Zapiro's cartoon depicting NPA boss, Shaun Abrahams, as an organ grinder's monkey has caused much public criticism, with accusations of racism being shouted from many quarters.
One such critic who made his voice hears is political commentator Eusebius McKaiser.
Zapiro responded saying he would debate McKaiser anywhere, anytime.
They both join Stephen Grootes on the line to air their views about the controversial cartoon.
Eusebius McKaiser made his view clear about the racist tropes that underlies the use of a monkey image.
There is a long history of black people depicted the world over, in anti-black and racist societies, as sub-human, and often the comparison is with monkeys, as Penny Sparrow so viciously reminded us at the beginning of the year.— Eusebius McKaiser, political commentator
McKaiser adds that the fact that Zapiro has used the organ grinder musician analogy, does not excuse him.
He (Zapiro) knows the context. He prides himself on his anti-apartheid credentials, so in our context, he ought to have been aware.— Eusebius McKaiser, political commentator
Mckaiser says that, aside from the racist connotation, the depiction of the organ grinder monkey lets Shaun Abrahams off the hook and is in his view instrumentally a bad analogy.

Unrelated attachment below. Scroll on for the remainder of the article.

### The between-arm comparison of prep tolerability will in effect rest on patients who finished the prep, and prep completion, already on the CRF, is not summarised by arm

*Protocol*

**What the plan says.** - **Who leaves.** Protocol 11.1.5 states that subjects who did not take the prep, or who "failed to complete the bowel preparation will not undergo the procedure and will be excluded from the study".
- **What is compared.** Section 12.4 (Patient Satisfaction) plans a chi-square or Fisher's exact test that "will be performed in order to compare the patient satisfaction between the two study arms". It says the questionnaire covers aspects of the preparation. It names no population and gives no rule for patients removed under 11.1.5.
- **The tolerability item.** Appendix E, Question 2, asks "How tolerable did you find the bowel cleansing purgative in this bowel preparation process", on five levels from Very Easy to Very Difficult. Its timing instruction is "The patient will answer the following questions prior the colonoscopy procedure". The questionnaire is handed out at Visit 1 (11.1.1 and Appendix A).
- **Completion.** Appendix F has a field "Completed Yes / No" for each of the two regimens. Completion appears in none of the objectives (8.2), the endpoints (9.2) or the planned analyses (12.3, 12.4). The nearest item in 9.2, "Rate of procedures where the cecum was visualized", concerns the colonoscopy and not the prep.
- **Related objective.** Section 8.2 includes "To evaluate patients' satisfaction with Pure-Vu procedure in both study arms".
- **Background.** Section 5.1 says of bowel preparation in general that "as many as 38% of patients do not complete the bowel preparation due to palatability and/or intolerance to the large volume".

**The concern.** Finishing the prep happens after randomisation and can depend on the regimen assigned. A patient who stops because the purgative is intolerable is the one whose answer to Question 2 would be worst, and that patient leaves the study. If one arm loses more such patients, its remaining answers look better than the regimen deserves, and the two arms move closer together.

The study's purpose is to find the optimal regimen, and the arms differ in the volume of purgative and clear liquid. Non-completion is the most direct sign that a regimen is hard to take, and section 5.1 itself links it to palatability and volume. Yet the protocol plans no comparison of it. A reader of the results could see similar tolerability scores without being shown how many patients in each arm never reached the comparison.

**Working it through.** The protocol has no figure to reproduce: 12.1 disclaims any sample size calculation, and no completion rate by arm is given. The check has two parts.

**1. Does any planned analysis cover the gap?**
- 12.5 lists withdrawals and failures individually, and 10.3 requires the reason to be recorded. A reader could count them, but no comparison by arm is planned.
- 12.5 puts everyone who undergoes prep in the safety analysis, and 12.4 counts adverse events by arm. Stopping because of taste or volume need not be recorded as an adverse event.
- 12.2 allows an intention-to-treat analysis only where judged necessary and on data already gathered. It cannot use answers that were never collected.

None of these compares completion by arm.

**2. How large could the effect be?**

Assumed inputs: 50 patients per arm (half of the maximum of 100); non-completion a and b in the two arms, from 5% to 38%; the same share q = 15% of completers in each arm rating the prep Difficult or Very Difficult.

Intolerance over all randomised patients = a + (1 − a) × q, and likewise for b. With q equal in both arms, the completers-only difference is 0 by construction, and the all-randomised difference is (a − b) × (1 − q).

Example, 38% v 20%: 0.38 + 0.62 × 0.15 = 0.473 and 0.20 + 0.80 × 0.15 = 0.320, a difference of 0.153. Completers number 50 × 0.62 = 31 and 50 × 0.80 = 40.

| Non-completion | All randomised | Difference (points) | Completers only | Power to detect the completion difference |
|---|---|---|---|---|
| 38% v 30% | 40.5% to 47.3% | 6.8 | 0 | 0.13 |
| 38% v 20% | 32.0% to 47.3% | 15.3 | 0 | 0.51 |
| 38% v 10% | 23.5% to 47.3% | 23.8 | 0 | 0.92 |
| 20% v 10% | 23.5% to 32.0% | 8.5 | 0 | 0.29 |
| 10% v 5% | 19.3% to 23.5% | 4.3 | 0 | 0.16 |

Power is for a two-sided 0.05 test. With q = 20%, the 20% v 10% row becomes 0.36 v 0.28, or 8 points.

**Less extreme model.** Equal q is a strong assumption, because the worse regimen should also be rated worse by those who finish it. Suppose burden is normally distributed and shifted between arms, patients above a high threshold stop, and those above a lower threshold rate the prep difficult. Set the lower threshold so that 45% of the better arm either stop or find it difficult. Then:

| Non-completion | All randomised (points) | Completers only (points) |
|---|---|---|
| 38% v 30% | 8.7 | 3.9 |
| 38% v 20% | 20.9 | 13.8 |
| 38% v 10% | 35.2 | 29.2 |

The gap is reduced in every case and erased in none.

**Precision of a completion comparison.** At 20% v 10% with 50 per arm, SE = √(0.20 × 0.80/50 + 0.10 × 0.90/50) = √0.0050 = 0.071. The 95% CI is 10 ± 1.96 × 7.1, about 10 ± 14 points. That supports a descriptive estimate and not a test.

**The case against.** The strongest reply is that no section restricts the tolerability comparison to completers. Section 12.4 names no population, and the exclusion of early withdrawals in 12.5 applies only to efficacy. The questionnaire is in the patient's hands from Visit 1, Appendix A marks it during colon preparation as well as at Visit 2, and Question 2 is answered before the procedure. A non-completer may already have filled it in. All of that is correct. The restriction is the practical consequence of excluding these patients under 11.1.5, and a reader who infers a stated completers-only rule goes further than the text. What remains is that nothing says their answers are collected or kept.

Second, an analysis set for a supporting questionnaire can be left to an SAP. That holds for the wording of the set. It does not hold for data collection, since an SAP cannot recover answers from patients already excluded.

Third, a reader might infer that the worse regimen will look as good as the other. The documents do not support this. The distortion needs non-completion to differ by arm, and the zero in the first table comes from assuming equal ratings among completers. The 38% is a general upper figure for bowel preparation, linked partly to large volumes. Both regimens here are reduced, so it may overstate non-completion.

Zapiro disagrees with this last criticism.
I disagree that it lets Shaun Abrahams off the hook. I think it makes a clear political point.— Zapiro, satirist and cartoonist
But on the main criticism of a monkey having racist connotations, Zapiro concedes that he will need to take stock of where we are at the moment in our society.
What I thought I could do, I couldn't. I went in eyes open. Where I completely agree with (McKaiser) is the understanding of what that racist trope is.— Zapiro, satirist and cartoonist
I don't feel I am coming from a racist perspective. That is the last thing I would ever do.— Zapiro, satirist and cartoonist
But he agrees that the political intent of the analogy misfired. he says too many people he respects have criticised it for him not to feel the cartoon succeeded. He says he realises in the context of racially polarised South Africa, it was a step too far.
He says he has always striven to be edgy and there are no sacred cows.
Now I need to reassess, not about how hard hitting I can be, but certain things are too difficult to explain in the way I want to explain them.— Zapiro, satirist and cartoonist